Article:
These past two weeks (Mar. 10-13 & 17-19) the Elmhurst College Theater Department put on a production of Shakespeare’s “The Tempest,” a story of love, revenge, and wizardry, directed by theatre professor Janice Pohl.
For those who do not know the story, it takes place on a magical island where Prospero — or in this case, Prospera — the Duke of Milan and her daughter have been exiled by the duke’s scheming brother (in this production, her sister).
A series of fortunate events enable the duke to use her magical powers to create a tempest that casts the passengers and crew of a passing ship onto the island.
With the aid of a magical sprite, Ariel, the duke causes the castaways to go through a series of strange and comedic events in an attempt to redeem herself and her daughter, snagging the girl a husband in the process.
If you think this sounds complicated, it is.
I had read the play in high school, so I knew exactly what was going on, but many of the people I was with had trouble understanding the plot.
This was by no means the fault of the Theater Department; Shakespeare is just difficult to understand.
I suggest that anyone who wishes to see this play, or any other Shakespearean play, read a synopsis of the play before they go and see it.
You can find them on sites such as Sparknotes, and even Wikipedia has some fair plot summaries.
Most importantly, make sure to know the character names as the constant change in characters could also lead to some confusion, thus leading to a less enjoyable experience while watching this classic Shakespearean piece.
That being said, the Theater Department put on an excellent production of “The Tempest”.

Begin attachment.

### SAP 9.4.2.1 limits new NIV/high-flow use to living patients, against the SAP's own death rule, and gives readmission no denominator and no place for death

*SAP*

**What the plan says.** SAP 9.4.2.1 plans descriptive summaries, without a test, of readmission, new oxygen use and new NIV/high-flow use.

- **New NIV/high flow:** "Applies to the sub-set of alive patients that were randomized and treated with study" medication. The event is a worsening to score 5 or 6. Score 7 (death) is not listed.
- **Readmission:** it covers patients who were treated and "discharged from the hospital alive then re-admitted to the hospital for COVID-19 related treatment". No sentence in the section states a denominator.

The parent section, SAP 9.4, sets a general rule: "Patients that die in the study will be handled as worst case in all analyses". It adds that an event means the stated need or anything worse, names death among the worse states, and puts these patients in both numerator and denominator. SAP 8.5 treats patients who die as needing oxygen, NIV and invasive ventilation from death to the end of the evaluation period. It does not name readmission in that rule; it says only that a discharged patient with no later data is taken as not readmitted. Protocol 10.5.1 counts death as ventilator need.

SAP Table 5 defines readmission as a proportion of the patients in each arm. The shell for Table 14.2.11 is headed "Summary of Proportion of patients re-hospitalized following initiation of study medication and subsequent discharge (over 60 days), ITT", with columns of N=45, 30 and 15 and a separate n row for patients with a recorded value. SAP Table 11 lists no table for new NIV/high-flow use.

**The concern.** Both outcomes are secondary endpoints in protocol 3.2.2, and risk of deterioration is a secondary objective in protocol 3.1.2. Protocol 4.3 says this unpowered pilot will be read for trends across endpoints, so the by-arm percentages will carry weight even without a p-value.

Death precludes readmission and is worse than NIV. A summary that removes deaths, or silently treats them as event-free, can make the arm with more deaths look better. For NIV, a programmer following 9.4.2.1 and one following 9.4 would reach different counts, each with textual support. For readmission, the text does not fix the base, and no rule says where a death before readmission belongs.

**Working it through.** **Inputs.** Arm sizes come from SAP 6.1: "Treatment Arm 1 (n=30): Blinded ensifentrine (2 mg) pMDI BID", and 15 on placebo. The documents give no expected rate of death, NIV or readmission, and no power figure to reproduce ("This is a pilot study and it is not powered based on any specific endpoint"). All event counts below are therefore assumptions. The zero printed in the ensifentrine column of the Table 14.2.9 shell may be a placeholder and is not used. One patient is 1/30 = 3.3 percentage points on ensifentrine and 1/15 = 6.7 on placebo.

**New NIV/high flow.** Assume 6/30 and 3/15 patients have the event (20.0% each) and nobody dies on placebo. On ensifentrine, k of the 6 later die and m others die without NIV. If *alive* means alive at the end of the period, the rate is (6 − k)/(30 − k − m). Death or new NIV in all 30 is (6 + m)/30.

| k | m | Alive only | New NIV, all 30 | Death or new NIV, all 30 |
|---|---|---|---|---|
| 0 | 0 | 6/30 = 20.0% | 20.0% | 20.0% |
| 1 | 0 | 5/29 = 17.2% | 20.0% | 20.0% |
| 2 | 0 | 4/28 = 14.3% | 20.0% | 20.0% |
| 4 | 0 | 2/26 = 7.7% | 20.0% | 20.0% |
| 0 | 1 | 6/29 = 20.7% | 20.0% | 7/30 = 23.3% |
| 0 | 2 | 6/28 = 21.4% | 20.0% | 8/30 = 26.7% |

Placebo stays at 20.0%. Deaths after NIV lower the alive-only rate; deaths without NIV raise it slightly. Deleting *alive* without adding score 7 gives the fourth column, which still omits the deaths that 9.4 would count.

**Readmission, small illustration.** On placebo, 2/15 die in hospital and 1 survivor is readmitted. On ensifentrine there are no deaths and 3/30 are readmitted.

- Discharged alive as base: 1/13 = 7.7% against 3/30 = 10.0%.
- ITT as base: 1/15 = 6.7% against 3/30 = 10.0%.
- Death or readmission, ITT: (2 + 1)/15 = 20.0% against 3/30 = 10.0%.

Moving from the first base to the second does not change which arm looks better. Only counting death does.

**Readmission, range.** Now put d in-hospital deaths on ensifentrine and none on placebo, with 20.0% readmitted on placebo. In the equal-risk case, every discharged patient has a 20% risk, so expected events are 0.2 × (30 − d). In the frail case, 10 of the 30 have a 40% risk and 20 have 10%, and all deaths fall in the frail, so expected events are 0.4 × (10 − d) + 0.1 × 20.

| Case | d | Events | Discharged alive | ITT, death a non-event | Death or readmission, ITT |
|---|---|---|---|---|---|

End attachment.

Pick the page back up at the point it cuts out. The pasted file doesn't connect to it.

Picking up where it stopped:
The scenery, designed by Professor Richard Arnold Jr., made excellent use of the somewhat limited space in the Mill Theater; and the costumes, designed by Grace Bellino, fit the characters very well.
All of the actors performed very well; however, the performance of Isabella Yanke, who played Ariel, especially stood out.
Yanke said her lines clearly and put a lot of emotion and feeling into them.
Her petite frame fit the image of a sprite perfectly. She certainly looked and acted the part as she danced and sang around on the stage.
The only part of the play that needed some work was the opening scene, which takes place aboard the ship during the tempest.
The thunder and other sound effects drowned out most of the actors’ words, making it difficult to understand what was going on.
All that said, I enjoyed the Theater Department’s production of “The Tempest,” and highly recommend that readers of Shakespeare’s works go see some of their other productions.
The next play will be “Kate and Sam Are Not Breaking Up,” which will run April 21-24 and April 28-30. Tickets cost $5, a small price to pay for good acting.